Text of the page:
De Silva said, “I don’t call it a division; I would prefer it to be called as a difference of opinion. However, right through that period, we had to negotiate with the different Sports Ministers and, even at present, the workload is the same. However, there are some changes that have to be effected in the Sports Law, and I hope we would be able to achieve them without delay. But, a team will always have difference of opinion and this came upon especially with the elections coming around the corner. Obviously, now there are two factions. But, just because they are in two camps, you cannot absolve yourself from your responsibilities; they all should be responsible for what happened in this organisation from 2013. Nobody can say ‘I did not know’.  They were all part of the process.”

Then the Musings dwelt upon the subject of incomplete audited accounts and the frequent overseas travel that de Silva has been involved with.

The NOCSL Secretary General said, “Yes, I have travelled on many occasions – sometimes when President Hemasiri Fernando is unable to attend certain meetings, I have attended those meetings. Being a part of the IOC movement, I have also attended games – which is a part of the process. At the same time, very frequently I have travelled with someone in the committee. However, whatever the travel I have done, I have briefed my superiors before and after the travel. At the same time, we have also managed to bring in positive vibes within the IOC movement, which has stood in good stead for us.”

Then we asked about the transparency and accountability? He replied, “Transparency and accountability – the words have been flaunted in many ways in this country. I wonder if they know the meaning of what they are talking about. Transparency is not telling everything but we have nothing to hide. Talking about accountability – we have accounted for everything in the proper manner. There even was a question from the IOC about a certain document and we provided them with the answers. Some people are asking about the audits, but the IOC is well satisfied with the way the NOCSL is being conducted, and we are being looked upon as a model entity.”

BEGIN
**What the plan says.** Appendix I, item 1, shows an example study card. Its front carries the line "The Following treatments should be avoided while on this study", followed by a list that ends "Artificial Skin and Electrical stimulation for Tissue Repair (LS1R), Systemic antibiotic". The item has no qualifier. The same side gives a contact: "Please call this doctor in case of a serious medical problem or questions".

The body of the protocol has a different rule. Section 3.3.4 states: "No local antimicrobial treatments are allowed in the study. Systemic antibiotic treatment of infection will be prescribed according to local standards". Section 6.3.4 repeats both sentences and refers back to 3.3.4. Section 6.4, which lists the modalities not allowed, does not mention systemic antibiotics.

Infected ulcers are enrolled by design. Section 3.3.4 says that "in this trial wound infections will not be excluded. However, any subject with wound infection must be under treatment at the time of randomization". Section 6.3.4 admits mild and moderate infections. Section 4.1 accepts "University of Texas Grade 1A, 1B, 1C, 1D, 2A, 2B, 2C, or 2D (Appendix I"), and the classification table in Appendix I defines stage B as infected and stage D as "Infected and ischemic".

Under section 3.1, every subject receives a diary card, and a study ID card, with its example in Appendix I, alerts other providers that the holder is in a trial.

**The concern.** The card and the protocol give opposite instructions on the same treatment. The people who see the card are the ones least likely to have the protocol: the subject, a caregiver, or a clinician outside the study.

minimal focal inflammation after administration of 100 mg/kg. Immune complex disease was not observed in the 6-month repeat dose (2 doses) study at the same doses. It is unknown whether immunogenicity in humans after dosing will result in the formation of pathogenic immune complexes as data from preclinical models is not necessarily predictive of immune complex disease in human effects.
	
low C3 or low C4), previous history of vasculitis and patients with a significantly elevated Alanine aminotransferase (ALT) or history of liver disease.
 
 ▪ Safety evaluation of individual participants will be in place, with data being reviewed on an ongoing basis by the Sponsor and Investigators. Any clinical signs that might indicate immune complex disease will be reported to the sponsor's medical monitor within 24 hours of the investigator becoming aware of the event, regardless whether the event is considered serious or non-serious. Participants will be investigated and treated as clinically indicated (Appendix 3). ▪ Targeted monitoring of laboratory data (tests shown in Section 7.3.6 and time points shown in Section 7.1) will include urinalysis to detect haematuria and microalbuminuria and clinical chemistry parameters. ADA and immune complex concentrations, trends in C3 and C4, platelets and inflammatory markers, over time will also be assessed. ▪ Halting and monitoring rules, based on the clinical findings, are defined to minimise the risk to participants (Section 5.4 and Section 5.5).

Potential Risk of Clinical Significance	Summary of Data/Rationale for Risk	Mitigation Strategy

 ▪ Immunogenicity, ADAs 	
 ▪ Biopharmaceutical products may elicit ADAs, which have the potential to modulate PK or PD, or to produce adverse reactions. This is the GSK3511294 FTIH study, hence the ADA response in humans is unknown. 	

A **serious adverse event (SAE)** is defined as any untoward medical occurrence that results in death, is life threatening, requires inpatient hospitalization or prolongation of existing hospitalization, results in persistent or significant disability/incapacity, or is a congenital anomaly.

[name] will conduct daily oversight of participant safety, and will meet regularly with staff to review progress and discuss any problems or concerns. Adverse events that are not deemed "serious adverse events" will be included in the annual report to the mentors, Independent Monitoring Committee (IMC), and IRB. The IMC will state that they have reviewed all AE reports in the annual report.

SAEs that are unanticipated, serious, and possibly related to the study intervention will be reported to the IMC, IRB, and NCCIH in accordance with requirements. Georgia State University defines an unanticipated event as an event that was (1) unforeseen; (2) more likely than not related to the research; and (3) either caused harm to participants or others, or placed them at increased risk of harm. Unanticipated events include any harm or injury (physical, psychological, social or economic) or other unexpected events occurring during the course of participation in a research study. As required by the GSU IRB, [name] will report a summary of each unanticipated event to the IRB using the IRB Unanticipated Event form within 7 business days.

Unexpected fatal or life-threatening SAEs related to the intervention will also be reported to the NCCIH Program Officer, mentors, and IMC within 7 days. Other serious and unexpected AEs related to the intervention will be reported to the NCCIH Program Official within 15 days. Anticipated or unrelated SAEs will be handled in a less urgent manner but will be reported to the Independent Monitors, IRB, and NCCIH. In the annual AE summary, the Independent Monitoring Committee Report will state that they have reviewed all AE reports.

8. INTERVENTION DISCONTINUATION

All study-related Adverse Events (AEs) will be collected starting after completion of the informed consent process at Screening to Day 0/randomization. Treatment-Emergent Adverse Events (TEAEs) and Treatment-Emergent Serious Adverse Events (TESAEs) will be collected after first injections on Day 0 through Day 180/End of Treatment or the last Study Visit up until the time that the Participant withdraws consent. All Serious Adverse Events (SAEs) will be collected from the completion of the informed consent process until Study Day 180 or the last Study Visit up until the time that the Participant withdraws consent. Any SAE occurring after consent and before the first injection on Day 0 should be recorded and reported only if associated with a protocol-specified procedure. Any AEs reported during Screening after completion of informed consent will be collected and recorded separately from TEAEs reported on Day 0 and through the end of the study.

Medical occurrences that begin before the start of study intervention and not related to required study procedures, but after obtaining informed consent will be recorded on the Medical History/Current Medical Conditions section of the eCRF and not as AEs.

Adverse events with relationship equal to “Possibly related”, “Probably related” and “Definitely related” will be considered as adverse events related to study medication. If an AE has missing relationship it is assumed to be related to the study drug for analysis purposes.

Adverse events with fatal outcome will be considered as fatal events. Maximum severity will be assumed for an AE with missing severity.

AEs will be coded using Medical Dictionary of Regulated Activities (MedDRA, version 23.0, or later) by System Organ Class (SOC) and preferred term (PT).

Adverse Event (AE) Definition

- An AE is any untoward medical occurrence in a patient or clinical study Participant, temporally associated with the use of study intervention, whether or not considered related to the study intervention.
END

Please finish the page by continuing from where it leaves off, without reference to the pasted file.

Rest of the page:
The Musings then moved the question, “There is an accusation that even the recently passed constitution was changed, when they forwarded it to the IOC – on that face how can you call it transparency?”

De Silva replied, “Everybody is entitled to his or her opinion. You have to look at the evidence. I have the document. I have the tape anybody who is challenging me can come and listen to the tape. What happened is the pen-drive that was given to me after the meeting stating that all the amendments have been made – I say they have done the amendments prior to the meeting, not knowing whether it would be accepted or not. But, I accepted that. When you look at it, what was not discussed we cannot accept. There were two issues. Clause 16:10 – ‘in order of seniority’, I was told that I have deleted, but when I went through it, it was not in the original document. Therefore, it is a wrong interpretation. With regard to the term limit for the President and the secretary general – the question was raised by Suresh Subramanium asking from the chair – When would this be effected? Those are the two items in question. The way it was put to the house, there were no objections and then it was carried forward. It is taken as accepted. There was no vote taken because we did not want a division in the house.”

Finally, the incumbent NOCSL Secretary General added, “I received the outcome of the IOC deliberations on Wednesday. Right along I knew that I was right. The IOC now says that as there is no proper direction in the deliberations in the papers that were presented, neither the executive committee meeting they were clamouring for on 24th November nor the AGM scheduled for January 9, could be held.”

Yet, there is still some hope left for the opposition. According to de Silva, there would be an SGM on either December 28 or 29 to deliberate the next date for the AGM. In all probability the next date would be end January or early February. However, according to de Silva, all would depend upon the date they can come up with the audited accounts. He said, “At the last meeting, Fernando and the others made it an issue. Then why have any misgivings, we can hold a proper Annual General Meeting when all these criteria are fulfilled”.